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An oligopoly is a market in which there are only a few sellers. Most of the models in the literature only cover cases in which there are two sellers. Such markets are also called duopolies. As you will see, the analysis of oligopolies is quite complicated. Furthermore, there are several different models that all yield different results. This can be quite confusing. Take some time to see what the differences are in the assumptions and why they give different results. Which model to use, depends on what the situation is in a particular case. Different structures can have dramatically different effects on the market.

Kinked Demand Curve

Assume there are only a few firms in a market and that they all produce exactly the same good. Furthermore, assume that there is already a price has already been set. (For now, we will ignore the question from where this price has come.) If we were one of the firms, how would we reason regarding our own price setting? What would happen if we would raise the price? Most of the customers would then buy from our competitors instead, to get the good at a lower price. The competitors would probably not lower their prices, as they would gain a larger market share instead. Consequently, we would sell much fewer goods. Conversely, what would happen if we lowered our price? If the competitors did not also lower their prices, we would gain a large part of their market shares. Since that would mean that they would reduce their profits, they would probably lower their prices as well.


The slope of the demand curve that our firm faces is therefore different depending on whether we increase or decrease our price. This results in a socalled kinked demand curve, where the bend occurs at the existing price, p*, and the corresponding quantity, q* (see Figure 14.1). The bend in the demand curve makes the construction of the MR curve more complicated. To find the MR curve, we extend the two parts of the demandcurve, D, until they reach the two axes. (The extensions are the thin lines in the figure.) As the (real and imagined) demand curves are downward sloping, their corresponding MR curves will also be downward sloping, intercept the Y-axis at the same points, but have a slope which is twice as large.Since D now has two parts, we do this for each part separately. Since the demand curve is bent at the quantity q*, the MR curve will also change at that quantity. To the left of q*, we use the MR curve that is derived from that part of the demand curve that is valid to the left of that quantity. To the right of q*, we instead use that MR curve that is derived from the part of the demand curve that is valid to the right of it. This causes the final MR curve to make a jump at q*. In Figure 14.1, the final MR curve is indicated with thick full lines. The parts that are not used, since they correspond to the extensions of the demand curve, are indicated with thick dotted lines. Just as before, a criterion for profit maximization is that the firm sets the quantity where MR = MC. In the models we have used this far, that criterion singled out exactly one point. However, since the MR curve now makes a jump at the quantity q*, the MC curve can intersect the MR curve in that interval. At the prevailing price, it must do so by construction. This means that if the marginal cost, MC, only changes a little bit, for instance because a small tax is introduced on each unit sold, the firm might not change its produced quantity, and consequently not the price. As long as the MC curve still intersects the MR curve at the jump, the firm will produce the same quantity, q*. However, the increase in MC will lead to a reduction in profit for the firm. This is one way that the real-world phenomenon of sticky prices can be explained. According to the previous market-models (perfect competition and monopoly), prices should change immediately if quantities change. However, often we see that prices change more seldom; they seem to be stuck at a certain level for a while. If prices and quantities are set according to the kinked demand curve-model, however, this is exactly what we should expect.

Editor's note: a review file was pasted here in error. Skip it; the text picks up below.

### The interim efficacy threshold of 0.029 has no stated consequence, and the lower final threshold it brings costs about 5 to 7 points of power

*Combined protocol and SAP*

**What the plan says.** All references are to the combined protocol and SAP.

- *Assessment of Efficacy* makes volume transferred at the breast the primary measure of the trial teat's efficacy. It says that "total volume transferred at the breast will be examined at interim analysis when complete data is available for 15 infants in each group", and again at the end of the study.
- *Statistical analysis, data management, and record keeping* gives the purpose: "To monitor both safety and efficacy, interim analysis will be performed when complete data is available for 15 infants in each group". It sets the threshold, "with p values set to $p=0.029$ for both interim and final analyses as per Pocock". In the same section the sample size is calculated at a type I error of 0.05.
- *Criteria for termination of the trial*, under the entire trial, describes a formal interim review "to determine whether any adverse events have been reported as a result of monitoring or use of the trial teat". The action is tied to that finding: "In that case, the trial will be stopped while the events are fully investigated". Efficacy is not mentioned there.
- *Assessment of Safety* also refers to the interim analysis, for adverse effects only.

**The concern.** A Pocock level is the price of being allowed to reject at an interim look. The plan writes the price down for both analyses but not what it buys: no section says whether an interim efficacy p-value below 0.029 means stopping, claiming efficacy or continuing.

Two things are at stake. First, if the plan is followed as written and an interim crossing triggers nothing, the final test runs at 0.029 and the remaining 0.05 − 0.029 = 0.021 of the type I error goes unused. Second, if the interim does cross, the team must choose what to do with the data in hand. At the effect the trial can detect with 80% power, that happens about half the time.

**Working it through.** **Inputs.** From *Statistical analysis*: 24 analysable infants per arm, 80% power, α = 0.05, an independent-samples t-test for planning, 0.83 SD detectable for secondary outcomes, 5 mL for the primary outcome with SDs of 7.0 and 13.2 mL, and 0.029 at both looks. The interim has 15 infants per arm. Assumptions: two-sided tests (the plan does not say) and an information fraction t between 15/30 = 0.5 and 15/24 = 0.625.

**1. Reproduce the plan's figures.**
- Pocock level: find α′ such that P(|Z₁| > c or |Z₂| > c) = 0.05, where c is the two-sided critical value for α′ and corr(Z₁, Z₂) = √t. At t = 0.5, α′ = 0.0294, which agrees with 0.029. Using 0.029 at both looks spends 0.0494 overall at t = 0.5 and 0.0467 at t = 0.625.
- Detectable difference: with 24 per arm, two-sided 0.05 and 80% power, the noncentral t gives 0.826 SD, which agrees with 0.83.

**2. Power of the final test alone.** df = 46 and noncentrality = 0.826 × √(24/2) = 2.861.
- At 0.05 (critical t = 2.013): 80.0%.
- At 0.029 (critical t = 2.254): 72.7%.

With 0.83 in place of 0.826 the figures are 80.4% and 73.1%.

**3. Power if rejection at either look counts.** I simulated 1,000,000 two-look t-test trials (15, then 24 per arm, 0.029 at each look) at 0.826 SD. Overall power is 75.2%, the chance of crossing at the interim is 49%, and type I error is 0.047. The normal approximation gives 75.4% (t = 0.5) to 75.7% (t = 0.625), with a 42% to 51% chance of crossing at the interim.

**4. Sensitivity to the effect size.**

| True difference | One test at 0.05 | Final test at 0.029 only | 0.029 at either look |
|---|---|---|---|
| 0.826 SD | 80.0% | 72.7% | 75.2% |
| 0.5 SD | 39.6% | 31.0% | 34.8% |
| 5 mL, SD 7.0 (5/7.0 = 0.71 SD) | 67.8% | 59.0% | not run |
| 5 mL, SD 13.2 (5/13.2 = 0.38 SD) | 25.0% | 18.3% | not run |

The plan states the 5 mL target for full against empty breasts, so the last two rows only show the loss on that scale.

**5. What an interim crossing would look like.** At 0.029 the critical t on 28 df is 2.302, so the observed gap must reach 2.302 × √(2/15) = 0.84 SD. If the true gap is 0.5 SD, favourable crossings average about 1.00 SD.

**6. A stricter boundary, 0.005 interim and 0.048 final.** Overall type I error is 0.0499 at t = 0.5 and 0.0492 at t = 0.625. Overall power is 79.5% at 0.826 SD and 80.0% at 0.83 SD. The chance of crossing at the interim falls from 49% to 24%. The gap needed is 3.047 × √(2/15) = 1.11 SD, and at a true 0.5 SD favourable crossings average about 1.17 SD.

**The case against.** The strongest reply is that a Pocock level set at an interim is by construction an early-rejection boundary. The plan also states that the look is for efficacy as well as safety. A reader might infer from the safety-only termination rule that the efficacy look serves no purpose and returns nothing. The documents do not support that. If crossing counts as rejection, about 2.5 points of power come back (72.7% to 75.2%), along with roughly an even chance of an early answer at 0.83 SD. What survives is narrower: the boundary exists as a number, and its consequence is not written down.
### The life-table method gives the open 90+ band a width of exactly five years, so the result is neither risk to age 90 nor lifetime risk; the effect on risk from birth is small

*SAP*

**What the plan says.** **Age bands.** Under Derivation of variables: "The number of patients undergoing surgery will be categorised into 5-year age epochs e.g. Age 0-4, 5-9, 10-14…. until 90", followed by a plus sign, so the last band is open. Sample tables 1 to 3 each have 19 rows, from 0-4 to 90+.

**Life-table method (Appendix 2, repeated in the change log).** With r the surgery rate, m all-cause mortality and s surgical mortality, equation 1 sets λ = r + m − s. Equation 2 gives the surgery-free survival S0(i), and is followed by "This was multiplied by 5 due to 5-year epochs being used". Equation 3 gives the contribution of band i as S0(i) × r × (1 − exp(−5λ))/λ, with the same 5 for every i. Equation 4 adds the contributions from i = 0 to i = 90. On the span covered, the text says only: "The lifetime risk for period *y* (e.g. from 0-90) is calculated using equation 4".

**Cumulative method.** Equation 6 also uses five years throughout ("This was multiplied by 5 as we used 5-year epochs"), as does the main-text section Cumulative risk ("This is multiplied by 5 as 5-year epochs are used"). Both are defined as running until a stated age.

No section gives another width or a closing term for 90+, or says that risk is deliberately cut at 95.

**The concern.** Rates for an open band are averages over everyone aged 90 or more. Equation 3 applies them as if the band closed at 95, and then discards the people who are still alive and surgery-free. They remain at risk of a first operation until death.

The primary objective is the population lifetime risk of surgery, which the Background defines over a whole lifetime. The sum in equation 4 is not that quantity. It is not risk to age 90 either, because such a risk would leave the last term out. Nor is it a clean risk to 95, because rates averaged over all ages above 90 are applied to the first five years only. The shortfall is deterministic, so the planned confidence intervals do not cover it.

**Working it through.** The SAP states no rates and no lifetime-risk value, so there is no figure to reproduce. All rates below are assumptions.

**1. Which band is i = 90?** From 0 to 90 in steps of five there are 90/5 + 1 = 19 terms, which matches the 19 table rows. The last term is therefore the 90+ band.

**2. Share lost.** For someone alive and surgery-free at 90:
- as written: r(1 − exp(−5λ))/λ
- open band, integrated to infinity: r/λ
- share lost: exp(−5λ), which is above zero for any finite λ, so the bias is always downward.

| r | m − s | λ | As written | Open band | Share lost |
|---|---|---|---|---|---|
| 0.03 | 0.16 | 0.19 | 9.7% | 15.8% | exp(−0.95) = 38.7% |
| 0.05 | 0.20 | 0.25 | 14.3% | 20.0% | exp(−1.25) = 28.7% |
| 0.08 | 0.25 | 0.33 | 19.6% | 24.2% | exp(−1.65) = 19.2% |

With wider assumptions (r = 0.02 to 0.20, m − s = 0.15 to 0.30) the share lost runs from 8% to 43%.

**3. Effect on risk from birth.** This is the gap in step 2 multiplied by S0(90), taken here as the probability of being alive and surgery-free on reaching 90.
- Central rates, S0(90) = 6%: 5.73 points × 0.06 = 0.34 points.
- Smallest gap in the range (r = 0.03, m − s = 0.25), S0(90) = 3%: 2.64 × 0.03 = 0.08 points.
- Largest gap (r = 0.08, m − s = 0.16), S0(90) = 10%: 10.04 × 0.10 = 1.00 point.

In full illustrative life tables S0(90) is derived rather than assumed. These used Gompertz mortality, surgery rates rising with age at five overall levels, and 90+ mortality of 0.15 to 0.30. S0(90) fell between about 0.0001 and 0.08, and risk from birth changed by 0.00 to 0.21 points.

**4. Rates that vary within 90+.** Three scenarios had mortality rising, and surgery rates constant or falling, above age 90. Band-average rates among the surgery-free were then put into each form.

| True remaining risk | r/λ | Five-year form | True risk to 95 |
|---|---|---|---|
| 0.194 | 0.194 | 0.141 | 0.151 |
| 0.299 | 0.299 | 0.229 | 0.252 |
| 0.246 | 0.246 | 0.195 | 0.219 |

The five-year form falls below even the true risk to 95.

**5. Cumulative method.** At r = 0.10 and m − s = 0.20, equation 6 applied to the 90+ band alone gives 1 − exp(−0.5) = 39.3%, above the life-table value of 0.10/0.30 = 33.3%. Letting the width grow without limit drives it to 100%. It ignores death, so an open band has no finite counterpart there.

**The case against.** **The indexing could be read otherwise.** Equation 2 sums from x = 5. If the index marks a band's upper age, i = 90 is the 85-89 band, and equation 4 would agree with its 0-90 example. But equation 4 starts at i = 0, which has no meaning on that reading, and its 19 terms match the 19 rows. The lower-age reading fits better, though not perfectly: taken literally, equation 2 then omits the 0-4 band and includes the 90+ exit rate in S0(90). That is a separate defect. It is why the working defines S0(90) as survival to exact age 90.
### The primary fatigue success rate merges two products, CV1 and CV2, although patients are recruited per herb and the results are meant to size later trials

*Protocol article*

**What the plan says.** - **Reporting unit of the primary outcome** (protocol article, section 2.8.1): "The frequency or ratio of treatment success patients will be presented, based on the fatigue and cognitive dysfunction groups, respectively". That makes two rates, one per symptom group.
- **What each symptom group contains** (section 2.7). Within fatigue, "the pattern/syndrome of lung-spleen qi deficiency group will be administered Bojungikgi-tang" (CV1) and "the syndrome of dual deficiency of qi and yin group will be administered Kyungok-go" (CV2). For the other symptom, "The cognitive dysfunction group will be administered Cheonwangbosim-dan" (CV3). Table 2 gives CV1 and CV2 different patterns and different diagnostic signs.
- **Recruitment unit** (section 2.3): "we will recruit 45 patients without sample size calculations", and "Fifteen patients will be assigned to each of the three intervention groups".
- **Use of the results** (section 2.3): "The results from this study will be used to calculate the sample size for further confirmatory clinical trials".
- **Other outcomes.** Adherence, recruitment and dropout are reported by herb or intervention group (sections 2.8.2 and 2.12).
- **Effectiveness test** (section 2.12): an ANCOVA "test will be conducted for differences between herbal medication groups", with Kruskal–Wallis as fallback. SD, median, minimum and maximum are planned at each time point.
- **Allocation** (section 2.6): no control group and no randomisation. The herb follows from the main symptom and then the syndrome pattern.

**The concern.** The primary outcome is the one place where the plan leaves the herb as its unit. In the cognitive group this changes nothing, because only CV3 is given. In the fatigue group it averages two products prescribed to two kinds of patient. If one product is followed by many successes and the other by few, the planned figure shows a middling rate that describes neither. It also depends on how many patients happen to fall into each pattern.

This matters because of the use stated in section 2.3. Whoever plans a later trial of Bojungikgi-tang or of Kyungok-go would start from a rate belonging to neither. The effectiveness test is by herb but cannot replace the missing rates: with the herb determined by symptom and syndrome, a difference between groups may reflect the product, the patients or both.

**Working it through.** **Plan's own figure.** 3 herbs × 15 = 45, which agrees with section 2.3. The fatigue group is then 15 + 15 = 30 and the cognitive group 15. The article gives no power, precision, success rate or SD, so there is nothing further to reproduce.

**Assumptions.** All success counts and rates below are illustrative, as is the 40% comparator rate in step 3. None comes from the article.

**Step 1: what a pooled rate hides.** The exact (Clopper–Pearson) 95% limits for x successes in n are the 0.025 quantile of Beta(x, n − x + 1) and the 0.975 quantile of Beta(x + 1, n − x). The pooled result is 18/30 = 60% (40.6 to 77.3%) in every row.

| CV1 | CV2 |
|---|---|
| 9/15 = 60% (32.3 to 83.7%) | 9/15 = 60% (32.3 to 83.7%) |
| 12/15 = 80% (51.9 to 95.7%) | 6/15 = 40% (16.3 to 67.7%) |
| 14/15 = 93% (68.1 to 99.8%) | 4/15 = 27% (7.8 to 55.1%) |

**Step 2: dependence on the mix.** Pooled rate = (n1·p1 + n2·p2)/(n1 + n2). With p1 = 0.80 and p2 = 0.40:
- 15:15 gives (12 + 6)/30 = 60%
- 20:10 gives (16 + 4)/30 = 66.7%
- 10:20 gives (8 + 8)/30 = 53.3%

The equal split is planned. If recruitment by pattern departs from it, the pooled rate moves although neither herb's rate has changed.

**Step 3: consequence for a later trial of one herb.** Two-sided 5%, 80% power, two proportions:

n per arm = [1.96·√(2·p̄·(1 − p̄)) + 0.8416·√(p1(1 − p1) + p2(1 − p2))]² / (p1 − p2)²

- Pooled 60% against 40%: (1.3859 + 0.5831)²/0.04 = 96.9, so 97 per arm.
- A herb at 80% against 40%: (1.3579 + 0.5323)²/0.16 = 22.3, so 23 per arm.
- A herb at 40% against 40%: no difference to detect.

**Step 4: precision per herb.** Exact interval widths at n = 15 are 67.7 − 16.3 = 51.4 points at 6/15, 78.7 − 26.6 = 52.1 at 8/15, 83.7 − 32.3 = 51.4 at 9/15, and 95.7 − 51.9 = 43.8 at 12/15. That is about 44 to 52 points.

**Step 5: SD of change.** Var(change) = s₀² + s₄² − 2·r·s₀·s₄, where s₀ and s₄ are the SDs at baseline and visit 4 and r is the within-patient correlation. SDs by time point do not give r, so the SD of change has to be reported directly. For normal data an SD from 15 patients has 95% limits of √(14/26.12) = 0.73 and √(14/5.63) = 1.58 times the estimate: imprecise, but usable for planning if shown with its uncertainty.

How does the Price in the Kinked Demand Curve Arise?

In the analysis in last section, we ignored the question of how the price had arisen. One idea is that the sellers can have agreed on the price. If sellers can cooperate on the price setting, they will optimally agree to set a price that corresponds to the quantity a monopoly would have chosen, since the monopoly profit is the largest one can possible make in a market. Then they could split the monopoly profit between themselves. However, that would amount to setting up a cartel, and that is against the law. Many people argue, however, that firms can have tacit agreements. There is no real cartel, but there is a sort of silent agreement that each seller should set a high price. A frequently used example is the way gasoline distributors set their prices. Often, one firm announces that they will increase their price. Then the other firms follow immediately. Note however, that this type of behavior can also be against the law.

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